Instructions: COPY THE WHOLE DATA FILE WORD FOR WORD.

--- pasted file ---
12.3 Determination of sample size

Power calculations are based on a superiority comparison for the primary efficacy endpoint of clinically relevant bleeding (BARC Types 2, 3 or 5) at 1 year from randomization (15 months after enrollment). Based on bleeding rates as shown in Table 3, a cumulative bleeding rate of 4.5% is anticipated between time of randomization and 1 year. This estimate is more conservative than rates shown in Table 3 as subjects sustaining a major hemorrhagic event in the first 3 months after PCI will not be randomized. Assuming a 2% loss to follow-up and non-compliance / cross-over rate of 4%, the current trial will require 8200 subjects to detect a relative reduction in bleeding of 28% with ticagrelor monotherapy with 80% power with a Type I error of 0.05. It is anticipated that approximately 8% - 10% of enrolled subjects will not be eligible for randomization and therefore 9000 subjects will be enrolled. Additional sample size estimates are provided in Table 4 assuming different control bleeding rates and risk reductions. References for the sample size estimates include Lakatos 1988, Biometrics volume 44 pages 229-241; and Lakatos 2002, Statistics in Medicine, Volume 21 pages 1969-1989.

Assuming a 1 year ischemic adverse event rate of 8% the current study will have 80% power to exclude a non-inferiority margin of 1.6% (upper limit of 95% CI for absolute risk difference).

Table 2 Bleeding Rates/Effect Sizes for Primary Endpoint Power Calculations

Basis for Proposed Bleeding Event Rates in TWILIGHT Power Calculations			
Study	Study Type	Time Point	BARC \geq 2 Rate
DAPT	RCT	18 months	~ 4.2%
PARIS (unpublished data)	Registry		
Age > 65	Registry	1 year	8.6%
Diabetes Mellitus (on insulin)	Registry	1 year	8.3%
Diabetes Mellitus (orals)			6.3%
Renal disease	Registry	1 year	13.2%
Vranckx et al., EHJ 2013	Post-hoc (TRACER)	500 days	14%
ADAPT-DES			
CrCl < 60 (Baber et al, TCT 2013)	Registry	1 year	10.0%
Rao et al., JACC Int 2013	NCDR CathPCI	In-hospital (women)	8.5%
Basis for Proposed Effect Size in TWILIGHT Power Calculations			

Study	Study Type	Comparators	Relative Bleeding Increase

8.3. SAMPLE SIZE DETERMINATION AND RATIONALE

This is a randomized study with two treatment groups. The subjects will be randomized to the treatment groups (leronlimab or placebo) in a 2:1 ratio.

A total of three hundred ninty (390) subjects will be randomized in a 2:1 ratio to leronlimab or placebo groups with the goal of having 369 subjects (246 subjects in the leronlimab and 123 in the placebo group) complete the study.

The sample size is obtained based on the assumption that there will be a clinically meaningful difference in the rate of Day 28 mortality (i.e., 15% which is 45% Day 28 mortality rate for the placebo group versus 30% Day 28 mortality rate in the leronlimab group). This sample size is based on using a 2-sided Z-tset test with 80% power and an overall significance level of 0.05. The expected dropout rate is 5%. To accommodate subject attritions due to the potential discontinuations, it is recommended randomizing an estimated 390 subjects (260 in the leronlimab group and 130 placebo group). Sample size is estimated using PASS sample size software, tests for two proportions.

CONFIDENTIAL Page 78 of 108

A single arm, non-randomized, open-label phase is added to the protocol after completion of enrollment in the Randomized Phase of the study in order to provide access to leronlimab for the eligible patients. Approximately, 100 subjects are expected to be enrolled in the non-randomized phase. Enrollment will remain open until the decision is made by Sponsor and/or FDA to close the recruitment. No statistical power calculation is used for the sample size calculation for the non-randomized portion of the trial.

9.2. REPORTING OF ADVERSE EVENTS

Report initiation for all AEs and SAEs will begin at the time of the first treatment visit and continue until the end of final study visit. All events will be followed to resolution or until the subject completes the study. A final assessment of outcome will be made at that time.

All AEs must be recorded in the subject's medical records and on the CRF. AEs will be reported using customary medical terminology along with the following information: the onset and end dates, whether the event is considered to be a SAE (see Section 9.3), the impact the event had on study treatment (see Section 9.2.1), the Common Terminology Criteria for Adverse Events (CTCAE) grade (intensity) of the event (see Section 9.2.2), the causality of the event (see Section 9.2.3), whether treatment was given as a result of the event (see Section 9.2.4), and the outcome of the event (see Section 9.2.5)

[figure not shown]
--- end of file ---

12.3 Determination of sample size

Power calculations are based on a superiority comparison for the primary efficacy endpoint of clinically relevant bleeding (BARC Types 2, 3 or 5) at 1 year from randomization (15 months after enrollment). Based on bleeding rates as shown in Table 3, a cumulative bleeding rate of 4.5% is anticipated between time of randomization and 1 year. This estimate is more conservative than rates shown in Table 3 as subjects sustaining a major hemorrhagic event in the first 3 months after PCI will not be randomized. Assuming a 2% loss to follow-up and non-compliance / cross-over rate of 4%, the current trial will require 8200 subjects to detect a relative reduction in bleeding of 28% with ticagrelor monotherapy with 80% power with a Type I error of 0.05. It is anticipated that approximately 8% - 10% of enrolled subjects will not be eligible for randomization and therefore 9000 subjects will be enrolled. Additional sample size estimates are provided in Table 4 assuming different control bleeding rates and risk reductions. References for the sample size estimates include Lakatos 1988, Biometrics volume 44 pages 229-241; and Lakatos 2002, Statistics in Medicine, Volume 21 pages 1969-1989.

Assuming a 1 year ischemic adverse event rate of 8% the current study will have 80% power to exclude a non-inferiority margin of 1.6% (upper limit of 95% CI for absolute risk difference).

Table 2 Bleeding Rates/Effect Sizes for Primary Endpoint Power Calculations

Basis for Proposed Bleeding Event Rates in TWILIGHT Power Calculations			
Study	Study Type	Time Point	BARC \geq 2 Rate
DAPT	RCT	18 months	~ 4.2%
PARIS (unpublished data)	Registry		
Age > 65	Registry	1 year	8.6%
Diabetes Mellitus (on insulin)	Registry	1 year	8.3%
Diabetes Mellitus (orals)			6.3%
Renal disease	Registry	1 year	13.2%
Vranckx et al., EHJ 2013	Post-hoc (TRACER)	500 days	14%
ADAPT-DES			
CrCl < 60 (Baber et al, TCT 2013)	Registry	1 year	10.0%
Rao et al., JACC Int 2013	NCDR CathPCI	In-hospital (women)	8.5%
Basis for Proposed Effect Size in TWILIGHT Power Calculations			

Study	Study Type	Comparators	Relative Bleeding Increase

8.3. SAMPLE SIZE DETERMINATION AND RATIONALE

This is a randomized study with two treatment groups. The subjects will be randomized to the treatment groups (leronlimab or placebo) in a 2:1 ratio.

A total of three hundred ninty (390) subjects will be randomized in a 2:1 ratio to leronlimab or placebo groups with the goal of having 369 subjects (246 subjects in the leronlimab and 123 in the placebo group) complete the study.

The sample size is obtained based on the assumption that there will be a clinically meaningful difference in the rate of Day 28 mortality (i.e., 15% which is 45% Day 28 mortality rate for the placebo group versus 30% Day 28 mortality rate in the leronlimab group). This sample size is based on using a 2-sided Z-tset test with 80% power and an overall significance level of 0.05. The expected dropout rate is 5%. To accommodate subject attritions due to the potential discontinuations, it is recommended randomizing an estimated 390 subjects (260 in the leronlimab group and 130 placebo group). Sample size is estimated using PASS sample size software, tests for two proportions.

CONFIDENTIAL Page 78 of 108

A single arm, non-randomized, open-label phase is added to the protocol after completion of enrollment in the Randomized Phase of the study in order to provide access to leronlimab for the eligible patients. Approximately, 100 subjects are expected to be enrolled in the non-randomized phase. Enrollment will remain open until the decision is made by Sponsor and/or FDA to close the recruitment. No statistical power calculation is used for the sample size calculation for the non-randomized portion of the trial.

9.2. REPORTING OF ADVERSE EVENTS

Report initiation for all AEs and SAEs will begin at the time of the first treatment visit and continue until the end of final study visit. All events will be followed to resolution or until the subject completes the study. A final assessment of outcome will be made at that time.

All AEs must be recorded in the subject's medical records and on the CRF. AEs will be reported using customary medical terminology along with the following information: the onset and end dates, whether the event is considered to be a SAE (see Section 9.3), the impact the event had on study treatment (see Section 9.2.1), the Common Terminology Criteria for Adverse Events (CTCAE) grade (intensity) of the event (see Section 9.2.2), the causality of the event (see Section 9.2.3), whether treatment was given as a result of the event (see Section 9.2.4), and the outcome of the event (see Section 9.2.5)

[figure not shown]